In order to prove that a process has been improved, you must measure the process capability before and after improvements are implemented. This allows you to quantify the process improvement (e.g., defect reduction or productivity increase) and translate the effects into an estimated financial result – something business leaders can understand and appreciate. If data is not readily available for the process, how many members of the population should be selected to ensure that the population is properly represented? If data has been collected, how do you determine if you have enough data?
Determining sample size is a very important issue because samples that are too large may waste time, resources and money, while samples that are too small may lead to inaccurate results. In many cases, we can easily determine the minimum sample size needed to estimate a process parameter, such as the population mean .
When sample data is collected and the sample mean is calculated, that sample mean is typically different from the population mean . This difference between the sample and population means can be thought of as an error. The margin of error is the maximum difference between the observed sample mean and the true value of the population mean :
is known as the critical value, the positive value that is at the vertical boundary for the area of in the right tail of the standard normal distribution.
is the population standard deviation.
is the sample size.
Let’s put all this statistical mumbojumbo to work. Take for example that we would like to start an Internet service provider (ISP) and need to estimate the average Internet usage of households in one week for our business plan and model.
Problem
We would like to start an ISP and need to estimate the average Internet usage of households in one week for our business plan and model. How many households must we randomly select to be 95 percent sure that the sample mean is within 1 minute of the population mean . Assume that a previous survey of household usage has shown = 6.95 minutes.
Solution
We are solving for the sample size .
A 95% degree confidence corresponds to = 0.05. Each of the shaded tails in the following figure has an area of = 0.025. The region to the left of and to the right of = 0 is 0.5 – 0.025, or 0.475. In the table of the standard normal () distribution, an area of 0.475 corresponds to a value of 1.96. The critical value is therefore = 1.96.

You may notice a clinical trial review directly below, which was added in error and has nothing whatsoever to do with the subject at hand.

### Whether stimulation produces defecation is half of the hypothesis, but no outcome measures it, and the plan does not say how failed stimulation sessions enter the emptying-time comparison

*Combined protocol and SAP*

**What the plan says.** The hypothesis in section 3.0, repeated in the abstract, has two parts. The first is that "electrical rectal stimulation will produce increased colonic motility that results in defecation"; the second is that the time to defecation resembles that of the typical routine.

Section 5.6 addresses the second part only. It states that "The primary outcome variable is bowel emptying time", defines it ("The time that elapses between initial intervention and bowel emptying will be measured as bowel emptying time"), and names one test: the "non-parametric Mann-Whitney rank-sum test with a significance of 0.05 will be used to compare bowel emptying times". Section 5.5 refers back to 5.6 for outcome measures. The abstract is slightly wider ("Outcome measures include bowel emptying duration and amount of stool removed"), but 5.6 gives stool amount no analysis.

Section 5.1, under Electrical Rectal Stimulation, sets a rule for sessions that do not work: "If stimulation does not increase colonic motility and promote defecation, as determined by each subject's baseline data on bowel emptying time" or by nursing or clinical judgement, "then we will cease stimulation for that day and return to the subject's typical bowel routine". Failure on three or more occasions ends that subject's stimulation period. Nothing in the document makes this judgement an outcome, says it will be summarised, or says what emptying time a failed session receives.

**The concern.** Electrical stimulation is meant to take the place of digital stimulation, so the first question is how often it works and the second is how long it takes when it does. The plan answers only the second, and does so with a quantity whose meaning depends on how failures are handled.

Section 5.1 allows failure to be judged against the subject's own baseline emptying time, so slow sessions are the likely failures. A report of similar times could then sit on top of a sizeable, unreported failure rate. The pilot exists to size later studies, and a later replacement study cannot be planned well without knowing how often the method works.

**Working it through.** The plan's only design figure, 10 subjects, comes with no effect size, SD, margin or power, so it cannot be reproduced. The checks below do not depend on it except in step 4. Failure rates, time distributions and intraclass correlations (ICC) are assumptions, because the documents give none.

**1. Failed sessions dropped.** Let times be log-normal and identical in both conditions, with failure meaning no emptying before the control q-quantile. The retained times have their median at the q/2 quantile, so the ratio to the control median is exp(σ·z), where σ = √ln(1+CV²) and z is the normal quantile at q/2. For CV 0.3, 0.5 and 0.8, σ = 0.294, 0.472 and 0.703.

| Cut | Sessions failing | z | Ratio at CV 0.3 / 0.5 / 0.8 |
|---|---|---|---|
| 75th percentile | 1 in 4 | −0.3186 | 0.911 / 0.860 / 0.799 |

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Comments
Excellent example using the startup of an Internet Service Provider (ISP)! I have moved the module of “How to Determine Sample Size” into my Six Sigma Green Belt for Service Course and have been looking for some varied well written examples. Your example fits the bill. I am going to point my students towards this article as a resource.
I look forward to reading more articles.
This is quite easy to understand. But can this formular be used for a twotailed hypothesis as well?
This is an example of a 2tailed test. Za/2. With a stated mean xbar +/ (Za/2)(sigma/sqrt n) or (s/sqrt of n1), where sigma is not known, as s is a biased estimator of sigma. Thus, the confidence interval would be xbar +/ the sampling error or (Za/2)(sigma/sqrt n).
I am electrical engineer involved in testing of relays and ehv equipments. During last 6 months some where i came across the word ‘Confidance Interval’. I have tried a lot by searching the web to get in undestood. finaly today came across this web page and got the idea of confidance interval. Also this also may relate to Cetral Limit Therom. Thanks again.
Good enough. But what happens when the population is 100 or 150 ( or less than 186 for that matter).
The formula does not cover finite population. Thus 186 sample size arrived at ,should be corrected /adjusted for finite population. If the population is N, then the corrected sample size should be = (186N)/( N+185).
Example : If N=100, then the corrected sample size would be =18600/285 (=65.26 or 66)